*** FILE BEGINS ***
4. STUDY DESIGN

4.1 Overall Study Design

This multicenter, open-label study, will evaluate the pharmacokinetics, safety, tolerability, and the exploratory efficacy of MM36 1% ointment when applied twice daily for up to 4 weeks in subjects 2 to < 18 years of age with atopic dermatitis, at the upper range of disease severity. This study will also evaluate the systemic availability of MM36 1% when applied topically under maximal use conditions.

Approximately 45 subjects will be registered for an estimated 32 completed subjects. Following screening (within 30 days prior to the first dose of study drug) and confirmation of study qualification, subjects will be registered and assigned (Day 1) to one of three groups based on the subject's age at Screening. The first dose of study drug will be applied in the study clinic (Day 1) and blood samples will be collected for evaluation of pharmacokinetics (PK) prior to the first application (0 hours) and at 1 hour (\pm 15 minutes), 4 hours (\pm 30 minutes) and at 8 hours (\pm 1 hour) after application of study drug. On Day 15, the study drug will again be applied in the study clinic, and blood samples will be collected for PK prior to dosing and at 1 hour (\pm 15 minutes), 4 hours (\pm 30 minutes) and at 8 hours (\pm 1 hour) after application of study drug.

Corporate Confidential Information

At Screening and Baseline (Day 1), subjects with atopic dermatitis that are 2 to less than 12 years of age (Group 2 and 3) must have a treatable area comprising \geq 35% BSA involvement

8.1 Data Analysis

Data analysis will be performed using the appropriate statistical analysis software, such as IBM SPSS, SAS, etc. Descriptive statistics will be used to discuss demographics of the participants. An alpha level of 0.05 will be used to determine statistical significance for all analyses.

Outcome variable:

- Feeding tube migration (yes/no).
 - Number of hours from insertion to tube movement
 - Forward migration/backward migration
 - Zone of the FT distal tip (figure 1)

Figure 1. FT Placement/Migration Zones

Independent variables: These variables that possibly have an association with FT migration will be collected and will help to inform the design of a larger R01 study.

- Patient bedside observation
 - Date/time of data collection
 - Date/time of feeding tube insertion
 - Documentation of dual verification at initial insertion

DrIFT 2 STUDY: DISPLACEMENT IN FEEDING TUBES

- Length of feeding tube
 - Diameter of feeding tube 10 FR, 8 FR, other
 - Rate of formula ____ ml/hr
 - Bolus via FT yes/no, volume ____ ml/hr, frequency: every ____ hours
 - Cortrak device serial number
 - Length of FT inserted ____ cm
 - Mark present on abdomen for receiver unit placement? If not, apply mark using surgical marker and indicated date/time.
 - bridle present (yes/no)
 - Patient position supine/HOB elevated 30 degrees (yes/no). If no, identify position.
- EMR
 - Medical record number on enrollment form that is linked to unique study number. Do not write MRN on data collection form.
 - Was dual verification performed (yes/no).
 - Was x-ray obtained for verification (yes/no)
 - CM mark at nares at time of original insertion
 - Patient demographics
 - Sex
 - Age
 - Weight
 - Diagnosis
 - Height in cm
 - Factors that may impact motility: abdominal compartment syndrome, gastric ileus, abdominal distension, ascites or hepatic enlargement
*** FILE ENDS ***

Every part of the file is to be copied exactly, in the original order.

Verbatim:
4. STUDY DESIGN

4.1 Overall Study Design

This multicenter, open-label study, will evaluate the pharmacokinetics, safety, tolerability, and the exploratory efficacy of MM36 1% ointment when applied twice daily for up to 4 weeks in subjects 2 to < 18 years of age with atopic dermatitis, at the upper range of disease severity. This study will also evaluate the systemic availability of MM36 1% when applied topically under maximal use conditions.

Approximately 45 subjects will be registered for an estimated 32 completed subjects. Following screening (within 30 days prior to the first dose of study drug) and confirmation of study qualification, subjects will be registered and assigned (Day 1) to one of three groups based on the subject's age at Screening. The first dose of study drug will be applied in the study clinic (Day 1) and blood samples will be collected for evaluation of pharmacokinetics (PK) prior to the first application (0 hours) and at 1 hour (\pm 15 minutes), 4 hours (\pm 30 minutes) and at 8 hours (\pm 1 hour) after application of study drug. On Day 15, the study drug will again be applied in the study clinic, and blood samples will be collected for PK prior to dosing and at 1 hour (\pm 15 minutes), 4 hours (\pm 30 minutes) and at 8 hours (\pm 1 hour) after application of study drug.

Corporate Confidential Information

At Screening and Baseline (Day 1), subjects with atopic dermatitis that are 2 to less than 12 years of age (Group 2 and 3) must have a treatable area comprising \geq 35% BSA involvement

8.1 Data Analysis

Data analysis will be performed using the appropriate statistical analysis software, such as IBM SPSS, SAS, etc. Descriptive statistics will be used to discuss demographics of the participants. An alpha level of 0.05 will be used to determine statistical significance for all analyses.

Outcome variable:

- Feeding tube migration (yes/no).
 - Number of hours from insertion to tube movement
 - Forward migration/backward migration
 - Zone of the FT distal tip (figure 1)

Figure 1. FT Placement/Migration Zones

Independent variables: These variables that possibly have an association with FT migration will be collected and will help to inform the design of a larger R01 study.

- Patient bedside observation
 - Date/time of data collection
 - Date/time of feeding tube insertion
 - Documentation of dual verification at initial insertion

DrIFT 2 STUDY: DISPLACEMENT IN FEEDING TUBES

- Length of feeding tube
 - Diameter of feeding tube 10 FR, 8 FR, other
 - Rate of formula ____ ml/hr
 - Bolus via FT yes/no, volume ____ ml/hr, frequency: every ____ hours
 - Cortrak device serial number
 - Length of FT inserted ____ cm
 - Mark present on abdomen for receiver unit placement? If not, apply mark using surgical marker and indicated date/time.
 - bridle present (yes/no)
 - Patient position supine/HOB elevated 30 degrees (yes/no). If no, identify position.
- EMR
 - Medical record number on enrollment form that is linked to unique study number. Do not write MRN on data collection form.
 - Was dual verification performed (yes/no).
 - Was x-ray obtained for verification (yes/no)
 - CM mark at nares at time of original insertion
 - Patient demographics
 - Sex
 - Age
 - Weight
 - Diagnosis
 - Height in cm
 - Factors that may impact motility: abdominal compartment syndrome, gastric ileus, abdominal distension, ascites or hepatic enlargement